I started planning moving away to university months before it happened. After sixth form, I took a gap year, so by the spring before I went to uni, I knew for certain which university I would be going to and what I would be studying. My birthday is in March and I’d asked for ‘bits for uni’. Mum and I spent the day in York shopping for bedding, pans, and decorative bits and bobs. I remember it as such a lovely day; proper mum-and-daughter time. It was filled with excitement of new adventures to come. She’d just been given the cancer ‘all-clear’, and things were really looking up.
When the time come to move to uni, my whole family came (it was a bit of an event). Mum had bought me a big tub of chocolates to share with others on my floor (after all, chocolate is a fairly sturdy base for friendship). It was an emotional but exciting and happy time.
I moved again this weekend. My first ‘proper’ move since I first moved to halls – I’ve moved between home and uni since then, but only to and from halls so it never felt very different from that first time. But this time, I moved out of halls and into a real house.
I’ve had to move out of halls because I’m not returning to uni this January. I felt the need to remain around my friends and support networks, so I needed to find a place to live fairly quickly (or sofa hop for a bit, but that didn’t really appeal). Thankfully, with the help of a local youth charity, I found a place very quickly, living with a lovely lady and her two cats.
I’d been thinking about Mum a bit less recently, but over the last week I’ve been missing her more again. I always low-level miss her, but it had been getting a little easier and memories of ‘well Mum’ had begun to replace some of the ‘sick Mum’ memories. Seriously missing Mum returned though, and with it came ‘grief attacks’ and many moments where it felt like every part of my body was breaking, all at once.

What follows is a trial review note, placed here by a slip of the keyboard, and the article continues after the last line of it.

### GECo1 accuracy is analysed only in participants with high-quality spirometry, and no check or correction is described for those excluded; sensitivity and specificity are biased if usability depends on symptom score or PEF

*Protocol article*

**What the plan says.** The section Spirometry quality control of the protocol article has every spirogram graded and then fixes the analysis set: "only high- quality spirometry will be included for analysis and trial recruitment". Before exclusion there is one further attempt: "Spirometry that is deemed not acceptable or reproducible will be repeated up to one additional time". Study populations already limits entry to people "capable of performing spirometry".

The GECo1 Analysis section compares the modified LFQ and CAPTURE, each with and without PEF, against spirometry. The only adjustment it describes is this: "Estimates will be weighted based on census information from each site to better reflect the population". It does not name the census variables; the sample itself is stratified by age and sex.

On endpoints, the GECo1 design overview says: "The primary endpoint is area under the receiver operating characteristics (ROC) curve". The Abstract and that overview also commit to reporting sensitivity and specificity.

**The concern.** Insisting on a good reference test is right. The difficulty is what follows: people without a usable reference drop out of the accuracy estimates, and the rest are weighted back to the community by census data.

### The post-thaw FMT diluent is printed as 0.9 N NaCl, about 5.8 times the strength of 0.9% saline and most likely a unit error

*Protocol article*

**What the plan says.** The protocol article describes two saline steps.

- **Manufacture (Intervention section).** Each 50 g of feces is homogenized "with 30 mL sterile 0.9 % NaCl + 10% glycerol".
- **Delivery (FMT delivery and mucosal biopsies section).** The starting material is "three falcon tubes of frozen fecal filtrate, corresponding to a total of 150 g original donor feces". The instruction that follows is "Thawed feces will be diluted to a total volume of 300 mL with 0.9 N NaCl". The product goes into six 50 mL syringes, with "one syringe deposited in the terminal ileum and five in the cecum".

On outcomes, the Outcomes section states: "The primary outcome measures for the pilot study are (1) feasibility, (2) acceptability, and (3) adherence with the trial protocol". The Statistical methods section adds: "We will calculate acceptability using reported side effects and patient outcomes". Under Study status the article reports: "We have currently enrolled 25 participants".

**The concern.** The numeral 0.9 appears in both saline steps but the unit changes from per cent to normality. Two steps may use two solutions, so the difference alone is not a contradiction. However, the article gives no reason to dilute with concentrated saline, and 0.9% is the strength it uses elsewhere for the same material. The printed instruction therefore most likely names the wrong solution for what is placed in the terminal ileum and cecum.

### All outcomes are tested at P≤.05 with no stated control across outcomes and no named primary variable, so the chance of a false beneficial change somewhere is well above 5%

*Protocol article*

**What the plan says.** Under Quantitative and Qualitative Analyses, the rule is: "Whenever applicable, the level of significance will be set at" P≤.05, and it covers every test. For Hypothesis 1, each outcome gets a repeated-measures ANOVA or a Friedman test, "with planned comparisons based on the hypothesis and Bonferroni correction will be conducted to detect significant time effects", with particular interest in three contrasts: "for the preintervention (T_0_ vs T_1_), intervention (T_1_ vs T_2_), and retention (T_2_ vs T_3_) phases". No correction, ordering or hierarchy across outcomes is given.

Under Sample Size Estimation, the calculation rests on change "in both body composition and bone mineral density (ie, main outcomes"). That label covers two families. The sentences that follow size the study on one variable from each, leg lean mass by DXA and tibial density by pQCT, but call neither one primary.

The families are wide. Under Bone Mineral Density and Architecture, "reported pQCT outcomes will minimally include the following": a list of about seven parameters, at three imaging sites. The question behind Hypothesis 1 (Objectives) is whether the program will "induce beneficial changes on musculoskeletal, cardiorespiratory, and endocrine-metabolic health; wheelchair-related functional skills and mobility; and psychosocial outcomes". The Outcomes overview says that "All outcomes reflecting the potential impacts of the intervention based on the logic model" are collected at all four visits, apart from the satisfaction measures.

When I ordered new bedding (my new place has a bigger bed), it reminded me of that day I spent with Mum in York. A happy memory, but a memory nonetheless, one that can never be repeated. Packing up my things, I relived moments that have happened in that room. It was my home, my safe place, throughout Mum’s illness. When I returned from hospital the night before she slipped into a coma, that was where I landed. When my friend came to see me and started to cry, it was that room. The walls of that room have seen more than a student room should ever have to see. It was the place I ran to when I heard that Mum had died.
On Saturday, the three month anniversary of Mum’s death, I shut the door on that room for the final time. My very kind new landlady helped me move out. Dad will see my new place at some point, but Mum never will. She will never see my new room, never meet the person I’m living with. She’ll never see me grow and learn and laugh and cry and that breaks me. So many times in the last few weeks all I have wanted is a hug from her. A bit of reassurance that I’m doing okay and that the decisions that I’m making are not ‘wrong’ ones.
Living somewhere new is a new start. It’s a chance to move on from Mum’s illness and death. A chance to start piecing my life back together, to build it back up again. I wish it were that simple though…I still jump when the phone rings, and cry-laugh when I’m reminded of a Mum quirk. Mum is all around my room, in photos, in the plaque she bought me last Christmas, and in the books that stand on my drawers. Mum will be brought up in job applications when it comes to explaining why I’m not studying right now, her name will stick in my throat every time a friend or family member of my housemate visits and asks what I’m doing at the moment. It’s not as simple as ‘not being affected by cancer anymore’ because we still are – I still am – and probably always will be in some way. That said, I can choose to let it define me, or I can choose to move on and begin to build a new life. I hope that by moving, that is what I’m beginning to do.